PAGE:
THE BROTHERS GRIMM
Dir: Terry Gilliam
Cast: Matt Damon, Heath Ledger, Lena Headey
Out: 4th November 2005
WHAT’S IT ABOUT?
Early 19th century Germany: Brothers Will (Damon) and Jake (Ledger) Grimm make money by conning rural communities with their fake hauntings. Rumbled, the ruling French authorities force them to investigate a cursed local village, whose supernatural goings-on seem far more convincing – and deadly – than their own…
Terry Gilliam’s directing career, let alone his inventive, inspirational films, is a series of weird and wonderful tales in its own right; some enchanting, some cautionary, most somewhere in-between. He probably wouldn’t – or couldn’t - have it any other way. Maverick filmmakers don’t want a quiet life; they follow up an abandoned debacle like Don Quixote with a Miramax / Dimension collaboration on an epic, effects-driven, period fantasy film. My, Harvey, what big scissorhands you’ve got…
Sure enough, The Brothers Grimm’s history is another fraught fairy tale, arriving some eighteen months behind schedule after a public falling out between Gilliam’s Cinderella, depicted, as ever, as a vulnerable, misunderstood innocent at the mercy of capricious Ugly Sisters, here, infamous cinematic ogres the Brothers Weinstein. Protesting their power plays – firing his cinematographer, nixing his choice of Samantha Morton as female lead and, er, Matt Damon’s prosthetic nose – Gilliam took his ball and decided not to play (making another film, Tideland, in the interim), before eventually returning to complete post-production. The official line now is that a little ongoing friction didn’t prevent an outcome that all involved can live happily ever after with.
On first glance the match between director and subject matter seems ideal. The real Grimms – sober historians, staunch patriots - are far removed from Damon and Ledger’s sibling hucksters but it’s clearly the spirit of the tales that Gilliam and writer Ehren (The Ring) Kruger want to invoke. The Napoleonic setting, when the Age of Enlightenment’s rationality came smack up against tradition and superstition, adds a convincing backdrop to notions of belief and an acceptance in the power of imagination that Gilliam has long held dear.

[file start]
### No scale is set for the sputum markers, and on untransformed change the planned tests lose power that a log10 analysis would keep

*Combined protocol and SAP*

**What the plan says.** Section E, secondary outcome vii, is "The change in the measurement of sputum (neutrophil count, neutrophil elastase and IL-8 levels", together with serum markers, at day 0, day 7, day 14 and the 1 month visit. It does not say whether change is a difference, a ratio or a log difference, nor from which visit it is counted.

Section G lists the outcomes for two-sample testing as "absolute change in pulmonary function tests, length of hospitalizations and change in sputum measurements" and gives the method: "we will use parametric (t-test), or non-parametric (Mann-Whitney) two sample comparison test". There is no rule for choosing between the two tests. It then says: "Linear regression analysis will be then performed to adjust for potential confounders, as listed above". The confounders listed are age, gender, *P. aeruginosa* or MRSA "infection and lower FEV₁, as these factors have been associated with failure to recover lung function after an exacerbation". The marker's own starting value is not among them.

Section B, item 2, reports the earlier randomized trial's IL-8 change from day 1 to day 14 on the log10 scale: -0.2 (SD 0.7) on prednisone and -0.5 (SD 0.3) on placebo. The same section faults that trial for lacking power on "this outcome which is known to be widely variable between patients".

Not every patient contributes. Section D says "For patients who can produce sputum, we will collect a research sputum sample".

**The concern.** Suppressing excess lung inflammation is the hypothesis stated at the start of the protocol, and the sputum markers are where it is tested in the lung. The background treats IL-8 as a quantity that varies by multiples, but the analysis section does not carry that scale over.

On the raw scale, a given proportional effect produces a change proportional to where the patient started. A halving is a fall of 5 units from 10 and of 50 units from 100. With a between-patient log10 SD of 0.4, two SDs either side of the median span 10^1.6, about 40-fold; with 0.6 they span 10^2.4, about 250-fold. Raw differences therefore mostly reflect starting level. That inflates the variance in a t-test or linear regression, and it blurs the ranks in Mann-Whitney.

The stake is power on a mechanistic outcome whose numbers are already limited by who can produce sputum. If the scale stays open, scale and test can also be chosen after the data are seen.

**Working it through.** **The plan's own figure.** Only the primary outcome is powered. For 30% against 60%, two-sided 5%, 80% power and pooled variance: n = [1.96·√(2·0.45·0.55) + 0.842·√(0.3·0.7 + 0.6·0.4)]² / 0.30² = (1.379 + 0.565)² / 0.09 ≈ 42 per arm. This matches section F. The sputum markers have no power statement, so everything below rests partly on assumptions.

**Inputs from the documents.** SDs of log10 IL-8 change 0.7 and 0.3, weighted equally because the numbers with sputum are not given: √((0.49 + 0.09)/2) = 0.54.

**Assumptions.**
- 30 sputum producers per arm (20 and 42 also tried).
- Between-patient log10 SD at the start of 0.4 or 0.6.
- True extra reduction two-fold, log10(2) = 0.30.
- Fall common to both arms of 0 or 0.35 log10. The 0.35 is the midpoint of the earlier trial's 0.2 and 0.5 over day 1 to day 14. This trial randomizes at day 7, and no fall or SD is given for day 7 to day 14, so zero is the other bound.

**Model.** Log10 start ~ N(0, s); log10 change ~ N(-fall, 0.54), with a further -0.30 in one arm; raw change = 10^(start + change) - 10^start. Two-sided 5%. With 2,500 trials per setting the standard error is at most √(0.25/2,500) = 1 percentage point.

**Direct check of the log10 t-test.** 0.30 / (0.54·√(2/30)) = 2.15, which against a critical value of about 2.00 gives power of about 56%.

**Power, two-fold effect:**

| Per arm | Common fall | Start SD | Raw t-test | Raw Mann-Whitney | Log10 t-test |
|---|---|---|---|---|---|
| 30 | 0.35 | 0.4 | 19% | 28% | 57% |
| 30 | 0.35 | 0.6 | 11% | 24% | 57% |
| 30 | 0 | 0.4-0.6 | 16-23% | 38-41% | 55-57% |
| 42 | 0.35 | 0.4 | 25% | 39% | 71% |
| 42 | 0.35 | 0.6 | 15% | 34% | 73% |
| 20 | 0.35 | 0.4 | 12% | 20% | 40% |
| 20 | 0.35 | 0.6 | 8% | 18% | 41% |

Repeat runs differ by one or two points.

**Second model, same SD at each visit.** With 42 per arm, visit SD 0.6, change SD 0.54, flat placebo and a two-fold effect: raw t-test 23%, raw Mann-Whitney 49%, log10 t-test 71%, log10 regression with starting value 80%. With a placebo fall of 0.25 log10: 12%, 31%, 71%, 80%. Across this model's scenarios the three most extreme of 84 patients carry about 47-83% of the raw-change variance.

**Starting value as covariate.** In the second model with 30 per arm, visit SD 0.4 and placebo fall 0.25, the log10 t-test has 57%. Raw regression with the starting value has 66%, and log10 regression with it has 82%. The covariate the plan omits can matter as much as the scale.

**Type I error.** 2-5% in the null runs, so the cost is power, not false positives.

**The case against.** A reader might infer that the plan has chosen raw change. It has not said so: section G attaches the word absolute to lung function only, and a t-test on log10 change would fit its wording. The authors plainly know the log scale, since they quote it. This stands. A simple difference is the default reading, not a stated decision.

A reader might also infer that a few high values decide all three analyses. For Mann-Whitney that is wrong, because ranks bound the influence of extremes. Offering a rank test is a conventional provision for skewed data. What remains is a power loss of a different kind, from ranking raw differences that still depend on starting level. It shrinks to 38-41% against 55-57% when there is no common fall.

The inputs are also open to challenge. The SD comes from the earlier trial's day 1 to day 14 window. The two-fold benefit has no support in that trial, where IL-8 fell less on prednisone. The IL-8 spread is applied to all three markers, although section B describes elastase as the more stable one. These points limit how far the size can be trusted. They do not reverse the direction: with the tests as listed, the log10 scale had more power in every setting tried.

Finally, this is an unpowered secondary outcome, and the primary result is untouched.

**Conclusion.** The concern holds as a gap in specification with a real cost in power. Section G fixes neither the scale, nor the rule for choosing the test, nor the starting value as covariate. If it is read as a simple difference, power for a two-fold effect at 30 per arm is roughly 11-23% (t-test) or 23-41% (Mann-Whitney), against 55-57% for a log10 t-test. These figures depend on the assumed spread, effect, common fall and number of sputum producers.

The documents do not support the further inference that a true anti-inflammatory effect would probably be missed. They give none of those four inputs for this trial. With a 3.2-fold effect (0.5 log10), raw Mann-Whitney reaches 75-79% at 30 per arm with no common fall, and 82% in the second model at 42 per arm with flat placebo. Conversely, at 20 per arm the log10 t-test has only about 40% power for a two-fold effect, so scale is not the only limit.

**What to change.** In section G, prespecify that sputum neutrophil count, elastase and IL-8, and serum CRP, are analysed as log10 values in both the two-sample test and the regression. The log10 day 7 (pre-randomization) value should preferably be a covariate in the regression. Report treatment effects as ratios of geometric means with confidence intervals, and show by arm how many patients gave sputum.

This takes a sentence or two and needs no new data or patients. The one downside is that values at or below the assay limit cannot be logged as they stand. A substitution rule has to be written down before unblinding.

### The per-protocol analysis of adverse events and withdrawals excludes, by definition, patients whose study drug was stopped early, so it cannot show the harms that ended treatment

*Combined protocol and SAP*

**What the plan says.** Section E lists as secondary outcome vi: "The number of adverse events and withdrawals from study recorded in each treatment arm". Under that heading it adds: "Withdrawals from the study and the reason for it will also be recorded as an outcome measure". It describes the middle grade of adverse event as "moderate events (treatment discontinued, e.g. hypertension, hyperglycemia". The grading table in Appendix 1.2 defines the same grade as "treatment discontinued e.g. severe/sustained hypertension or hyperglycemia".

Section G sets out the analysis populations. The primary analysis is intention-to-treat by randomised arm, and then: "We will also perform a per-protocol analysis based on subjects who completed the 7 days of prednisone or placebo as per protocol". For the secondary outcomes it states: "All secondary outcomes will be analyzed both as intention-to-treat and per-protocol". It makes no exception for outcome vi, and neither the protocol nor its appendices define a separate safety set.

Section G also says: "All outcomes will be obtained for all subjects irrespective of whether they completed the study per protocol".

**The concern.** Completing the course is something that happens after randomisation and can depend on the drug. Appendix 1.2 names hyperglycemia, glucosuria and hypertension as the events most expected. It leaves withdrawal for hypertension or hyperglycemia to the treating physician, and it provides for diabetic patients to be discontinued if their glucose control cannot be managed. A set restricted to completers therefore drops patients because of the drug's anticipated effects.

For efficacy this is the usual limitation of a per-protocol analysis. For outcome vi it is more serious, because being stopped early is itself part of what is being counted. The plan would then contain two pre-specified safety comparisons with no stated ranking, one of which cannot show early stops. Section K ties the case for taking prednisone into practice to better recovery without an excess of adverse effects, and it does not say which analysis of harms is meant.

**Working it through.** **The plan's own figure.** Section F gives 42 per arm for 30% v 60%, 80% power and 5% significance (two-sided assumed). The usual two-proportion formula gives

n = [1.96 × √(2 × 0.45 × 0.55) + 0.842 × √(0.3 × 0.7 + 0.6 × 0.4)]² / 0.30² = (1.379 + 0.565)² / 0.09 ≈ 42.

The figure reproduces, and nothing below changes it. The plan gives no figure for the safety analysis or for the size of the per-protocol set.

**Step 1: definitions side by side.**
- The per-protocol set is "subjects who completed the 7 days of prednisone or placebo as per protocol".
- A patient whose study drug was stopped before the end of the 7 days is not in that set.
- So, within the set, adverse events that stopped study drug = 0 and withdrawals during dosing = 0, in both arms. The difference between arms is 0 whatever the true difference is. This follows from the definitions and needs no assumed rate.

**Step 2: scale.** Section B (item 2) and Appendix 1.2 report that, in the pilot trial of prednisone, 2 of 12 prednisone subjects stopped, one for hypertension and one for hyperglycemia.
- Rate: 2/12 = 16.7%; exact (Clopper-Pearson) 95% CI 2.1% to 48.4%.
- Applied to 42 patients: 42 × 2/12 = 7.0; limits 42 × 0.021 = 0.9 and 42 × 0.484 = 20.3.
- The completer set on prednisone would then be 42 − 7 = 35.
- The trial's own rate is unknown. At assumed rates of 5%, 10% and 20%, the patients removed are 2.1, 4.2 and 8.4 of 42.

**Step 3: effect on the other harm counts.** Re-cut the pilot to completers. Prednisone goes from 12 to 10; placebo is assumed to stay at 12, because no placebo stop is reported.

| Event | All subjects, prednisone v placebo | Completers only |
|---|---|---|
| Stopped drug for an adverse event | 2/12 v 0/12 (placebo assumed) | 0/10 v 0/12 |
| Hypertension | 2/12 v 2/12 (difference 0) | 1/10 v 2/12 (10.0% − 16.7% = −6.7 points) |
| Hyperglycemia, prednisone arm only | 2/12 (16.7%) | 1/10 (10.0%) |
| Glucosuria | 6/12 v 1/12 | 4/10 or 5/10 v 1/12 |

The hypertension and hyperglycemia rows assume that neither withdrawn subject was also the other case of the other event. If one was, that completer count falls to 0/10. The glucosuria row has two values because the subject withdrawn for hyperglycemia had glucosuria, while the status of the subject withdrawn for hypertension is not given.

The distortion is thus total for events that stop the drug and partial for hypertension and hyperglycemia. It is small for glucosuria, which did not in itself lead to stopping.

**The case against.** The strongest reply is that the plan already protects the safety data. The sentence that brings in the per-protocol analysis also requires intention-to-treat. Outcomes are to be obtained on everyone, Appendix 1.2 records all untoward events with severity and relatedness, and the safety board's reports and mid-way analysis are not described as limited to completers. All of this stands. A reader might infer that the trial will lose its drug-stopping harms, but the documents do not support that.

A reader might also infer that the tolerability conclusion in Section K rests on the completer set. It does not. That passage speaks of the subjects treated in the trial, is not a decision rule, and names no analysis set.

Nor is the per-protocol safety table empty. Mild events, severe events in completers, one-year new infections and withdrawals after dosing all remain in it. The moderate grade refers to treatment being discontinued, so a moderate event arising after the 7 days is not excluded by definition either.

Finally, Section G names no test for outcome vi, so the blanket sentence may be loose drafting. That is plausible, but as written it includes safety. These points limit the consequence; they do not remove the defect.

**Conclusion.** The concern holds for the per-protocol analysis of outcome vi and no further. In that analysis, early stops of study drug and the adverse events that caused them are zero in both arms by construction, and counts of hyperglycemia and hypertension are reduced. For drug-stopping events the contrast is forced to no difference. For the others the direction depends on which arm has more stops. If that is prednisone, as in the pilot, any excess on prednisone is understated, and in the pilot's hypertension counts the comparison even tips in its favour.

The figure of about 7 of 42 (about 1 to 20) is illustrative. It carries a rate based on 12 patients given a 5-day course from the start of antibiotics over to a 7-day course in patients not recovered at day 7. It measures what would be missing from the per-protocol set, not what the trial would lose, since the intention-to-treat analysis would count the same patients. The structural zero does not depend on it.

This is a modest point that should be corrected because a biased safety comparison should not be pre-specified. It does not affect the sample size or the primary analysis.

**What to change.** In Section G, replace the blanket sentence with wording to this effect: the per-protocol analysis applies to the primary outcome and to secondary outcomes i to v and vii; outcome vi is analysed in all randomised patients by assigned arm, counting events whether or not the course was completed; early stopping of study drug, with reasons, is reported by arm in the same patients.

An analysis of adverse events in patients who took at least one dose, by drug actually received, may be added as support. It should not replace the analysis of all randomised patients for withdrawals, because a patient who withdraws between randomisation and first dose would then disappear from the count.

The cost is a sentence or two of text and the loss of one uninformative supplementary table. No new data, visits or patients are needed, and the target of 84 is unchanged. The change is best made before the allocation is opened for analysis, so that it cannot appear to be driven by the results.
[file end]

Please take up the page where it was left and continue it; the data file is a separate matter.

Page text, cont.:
Here Damon’s Will is the cocky cynic, focused on tangible rewards, while Ledger’s Jake is the typical Gilliam bashful romantic (see Brazil’s Sam Lowry or Parry in The Fisher King). When they’re commandeered by wicked French general Delatombe (Jonathan Pryce) to investigate the sinister abduction of young girls in Marbaden village, naturally Will assumes it’s rival charlatans at work, though admittedly ones with a bigger budget, while is sure Jake there’s more than meets the eye.
And how. Roll on the possessed forest trees than can rip a man in two; an evil queen (Monica Bellucci) casting spells from atop an unreachable tower. There’s a werewolf, a real-life gingerbread boy and most hauntingly of all, a horse that shoots spider webs from its mouth and can swallow a child whole. You don’t get that in Shrek.
It’s all very fertile ground for a fantasist such as Gilliam and the script cannily works in a compendium of fairy-tale and movie references. There’s an amiable knockabout quality to some of the humour and Damon and Ledger (who switched roles at their own insistence) and the gorgeous Lena Headey as plucky heroine Angelika make likeable companions.
So why does much of this Grimm tale feel as light as a 16-stone fairy? Somewhere along the way, things don’t build and sweep you up the way the best fables - or Gilliam films - do. Trying to combine a fairy tale, a scary tale and a ‘buddy’ action movie proves cumbersome and abrupt switches from comic buffoonery to genuinely ominous mythmaking falter. Pryce’s “French” accent beams direct from ‘Allo, ‘Allo and Peter Stormare’s Italian torturer is near unwatchable in his OTT panto schtick. It’s not helped by some of the ropiest CGI ever seen in a big-budget blockbuster. And, for a helmer as acclaimed as Gilliam, too many sequences are cluttered and choppily pieced together.
The charm of the conceit and the leads go a long way to compensate but it’s not unreasonable to expect more from someone with Gilliam’s track record. Surely it’s not because he’s so enamoured of maverick melodrama? At age 64, the clock’s close to striking midnight and nobody wants a real-life tale that starts, “Once upon a time there was a director who used to make great films…”
* * * (three stars)